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Report reveals sexual harassment at Chartered Institute of Fundraising

This news post is 12 months old

Reform of the body's governance structure is underway

An investigation has found that a fellow of the Chartered Institute of Fundraising (CIoF) had sexually harassed unnamed individuals.

The body said the individual has been “immediately and permanently expelled as a member; removed as a fellow of the Chartered Institute; and banned from all future Chartered Institute events.”

The investigation said the sexual harrassment dated back to 2012 and occurrred at various locations and events and in one instance involved a member of the institute.

And in an about turn, the institute has said its wording was wrong in finding former CEO Peter Lewis not guilty of wrongdoing after an internal investigation which concluded in June.

Trustees and senior menagement have shouldrered swingeing criticism from staff, members and organisations that serious concerns and complaints had fallen on deaf ears under the previous leadership.

In June, the CIoF published findings from an independent report into allegations that the organisation’s former chief executive had been told of a sexual assault at a CIoF event in 2014, but had failed to act on the information.

The report, conducted by HR agency Tell Jane, was not published, but the CIoF announced the investigation had found no wrongdoing by Peter Lewis, who left the organisation on that month, having announced his plans to step down in March.

In an open letter to members, Nadine Campbell, interim chair of the Chartered Institute of Fundraising, has apologised for the mistakes that have been made “over many years,” and in particular to the "survivors and allies who have fought so hard and participated in a process which was much more difficult and challenging for them than it should have been due to our failures."

She said: “Harassment, discrimination and bullying of any kind is completely unacceptable and we are committed to taking strong action to tackle these issues and to provide a safe and inclusive environment for everyone.

“We have also reflected on the investigation into the outcome of the complaint that the former CEO and/or the Institute did not act on an allegation of sexual harassment in 2014.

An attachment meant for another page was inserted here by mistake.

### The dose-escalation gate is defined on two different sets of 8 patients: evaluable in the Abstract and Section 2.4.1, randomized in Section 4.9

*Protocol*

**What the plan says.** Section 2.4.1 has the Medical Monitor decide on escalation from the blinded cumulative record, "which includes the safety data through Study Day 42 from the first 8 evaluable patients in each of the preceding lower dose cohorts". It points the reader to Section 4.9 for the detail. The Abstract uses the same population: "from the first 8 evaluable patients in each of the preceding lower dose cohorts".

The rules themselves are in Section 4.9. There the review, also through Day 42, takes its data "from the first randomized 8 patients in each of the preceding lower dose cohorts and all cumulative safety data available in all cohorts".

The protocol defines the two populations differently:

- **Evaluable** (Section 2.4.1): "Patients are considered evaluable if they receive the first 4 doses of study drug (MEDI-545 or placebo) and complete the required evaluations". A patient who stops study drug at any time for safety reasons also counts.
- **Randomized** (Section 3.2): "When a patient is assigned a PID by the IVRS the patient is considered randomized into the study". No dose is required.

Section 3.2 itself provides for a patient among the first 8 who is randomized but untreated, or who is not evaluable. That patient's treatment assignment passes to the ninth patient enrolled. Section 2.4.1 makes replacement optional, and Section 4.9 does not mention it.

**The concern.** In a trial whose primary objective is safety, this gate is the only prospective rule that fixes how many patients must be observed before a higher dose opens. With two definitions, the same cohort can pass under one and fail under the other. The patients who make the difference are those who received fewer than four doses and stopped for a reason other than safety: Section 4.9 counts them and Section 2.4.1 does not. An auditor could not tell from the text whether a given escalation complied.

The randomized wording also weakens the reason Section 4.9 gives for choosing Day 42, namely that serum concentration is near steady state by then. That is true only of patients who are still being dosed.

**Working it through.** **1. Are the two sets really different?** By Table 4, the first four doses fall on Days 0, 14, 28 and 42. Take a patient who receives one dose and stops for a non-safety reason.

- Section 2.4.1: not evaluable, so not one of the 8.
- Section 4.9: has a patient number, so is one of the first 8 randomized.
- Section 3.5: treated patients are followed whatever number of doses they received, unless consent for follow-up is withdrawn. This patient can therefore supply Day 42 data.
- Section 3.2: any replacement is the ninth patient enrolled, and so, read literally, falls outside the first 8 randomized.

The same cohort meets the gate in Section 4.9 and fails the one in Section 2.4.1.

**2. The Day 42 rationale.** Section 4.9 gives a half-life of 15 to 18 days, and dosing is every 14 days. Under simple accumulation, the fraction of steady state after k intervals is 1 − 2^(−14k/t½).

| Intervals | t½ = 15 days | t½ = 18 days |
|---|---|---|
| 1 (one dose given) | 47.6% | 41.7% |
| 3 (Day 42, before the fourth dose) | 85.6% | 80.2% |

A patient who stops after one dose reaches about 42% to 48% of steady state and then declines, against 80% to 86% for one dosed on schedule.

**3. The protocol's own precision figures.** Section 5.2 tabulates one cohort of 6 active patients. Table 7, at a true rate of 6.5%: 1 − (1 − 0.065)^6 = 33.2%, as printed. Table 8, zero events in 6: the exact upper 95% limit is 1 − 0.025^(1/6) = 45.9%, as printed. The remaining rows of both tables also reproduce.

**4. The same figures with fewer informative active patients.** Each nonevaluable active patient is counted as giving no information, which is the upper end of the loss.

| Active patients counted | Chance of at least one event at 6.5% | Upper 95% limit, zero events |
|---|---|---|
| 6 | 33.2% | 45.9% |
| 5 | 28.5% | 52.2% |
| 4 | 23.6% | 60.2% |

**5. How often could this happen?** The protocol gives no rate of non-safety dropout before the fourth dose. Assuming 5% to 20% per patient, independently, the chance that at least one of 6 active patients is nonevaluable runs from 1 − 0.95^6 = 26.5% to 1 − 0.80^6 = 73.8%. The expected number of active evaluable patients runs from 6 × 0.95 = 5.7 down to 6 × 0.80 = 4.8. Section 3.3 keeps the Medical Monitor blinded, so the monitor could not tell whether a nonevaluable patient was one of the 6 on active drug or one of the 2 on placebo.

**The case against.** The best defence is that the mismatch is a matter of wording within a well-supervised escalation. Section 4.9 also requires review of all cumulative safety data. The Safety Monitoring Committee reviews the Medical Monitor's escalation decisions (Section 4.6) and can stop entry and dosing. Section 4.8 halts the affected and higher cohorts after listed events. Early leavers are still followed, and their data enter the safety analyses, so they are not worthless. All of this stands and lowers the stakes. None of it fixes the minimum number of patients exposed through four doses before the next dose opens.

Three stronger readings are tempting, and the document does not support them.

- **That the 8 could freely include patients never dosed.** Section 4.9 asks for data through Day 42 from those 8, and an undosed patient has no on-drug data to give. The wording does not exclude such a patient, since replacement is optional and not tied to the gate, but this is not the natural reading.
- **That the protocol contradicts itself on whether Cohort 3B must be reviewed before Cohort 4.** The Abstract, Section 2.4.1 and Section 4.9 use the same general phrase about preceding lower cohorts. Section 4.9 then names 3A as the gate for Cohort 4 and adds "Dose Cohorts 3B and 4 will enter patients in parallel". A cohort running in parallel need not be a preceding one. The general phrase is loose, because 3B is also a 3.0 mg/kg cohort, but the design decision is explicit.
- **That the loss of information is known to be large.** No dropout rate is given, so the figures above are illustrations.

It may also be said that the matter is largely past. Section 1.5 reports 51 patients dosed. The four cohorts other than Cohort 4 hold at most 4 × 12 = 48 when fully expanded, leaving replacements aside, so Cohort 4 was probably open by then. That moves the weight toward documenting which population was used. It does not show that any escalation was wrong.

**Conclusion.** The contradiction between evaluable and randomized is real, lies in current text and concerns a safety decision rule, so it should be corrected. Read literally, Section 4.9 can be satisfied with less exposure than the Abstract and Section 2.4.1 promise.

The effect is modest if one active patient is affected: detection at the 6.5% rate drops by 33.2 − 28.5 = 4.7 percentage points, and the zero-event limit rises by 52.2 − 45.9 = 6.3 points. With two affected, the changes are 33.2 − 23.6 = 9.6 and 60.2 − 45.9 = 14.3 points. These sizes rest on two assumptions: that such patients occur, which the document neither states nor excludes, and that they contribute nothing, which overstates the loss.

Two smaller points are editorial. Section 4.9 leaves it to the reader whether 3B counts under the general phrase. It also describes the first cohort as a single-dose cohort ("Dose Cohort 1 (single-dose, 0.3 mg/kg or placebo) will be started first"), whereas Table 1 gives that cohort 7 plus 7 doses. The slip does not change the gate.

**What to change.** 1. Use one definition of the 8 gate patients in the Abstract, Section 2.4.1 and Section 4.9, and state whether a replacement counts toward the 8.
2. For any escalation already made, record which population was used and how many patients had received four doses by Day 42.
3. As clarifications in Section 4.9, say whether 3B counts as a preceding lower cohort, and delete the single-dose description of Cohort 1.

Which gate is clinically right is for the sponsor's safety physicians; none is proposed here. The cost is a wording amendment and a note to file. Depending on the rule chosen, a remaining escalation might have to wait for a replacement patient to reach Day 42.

“The board feels that there was not sufficient evidence available at the time to conclusively determine what happened. The board is commissioning a new independent review which will include evidence that is now available from the main investigation.

This new independent review will focus on the wider issue of concerns, reports and complaints of sexual harassment not being acted upon appropriately over time by the Chartered Institute. More details of this review will be made available as soon as possible.”

As part of addressing its organisational failures and past mistakes, the board said it wanted to apologise for the wording of the statement made in June 2021 that there was ‘no wrongdoing by Peter Lewis’, former CEO of the Chartered Institute.

“As CEO during the relevant period, he bears responsibility, along with trustees and the staff involved, for not taking action sooner in tackling the cultural and organisational failings,” Campbell said.  

She added: “We know things have gone wrong, and that our processes, policies, and culture meant that survivors and complainants have not been supported properly.

“We are deeply sorry to them for this and in particular for the lack of action in response to repeated patterns of behaviour, reported over time by more than one individual.”

"We recognise that members have been waiting some time to hear from us on the conclusions of this investigation and will be frustrated on how long it has taken to communicate with you about this.

"The reason is that during the process additional evidence came to light which had to be considered and with a complex case going back many years, there were a number of people who we needed to keep informed and communicate with appropriately.

"Changes made to our processes will mean that future investigations will be better managed and supportive for everyone involved."

The Institute said it will have new leadership this year with both a new chief executive and chair, supported by new trustees.



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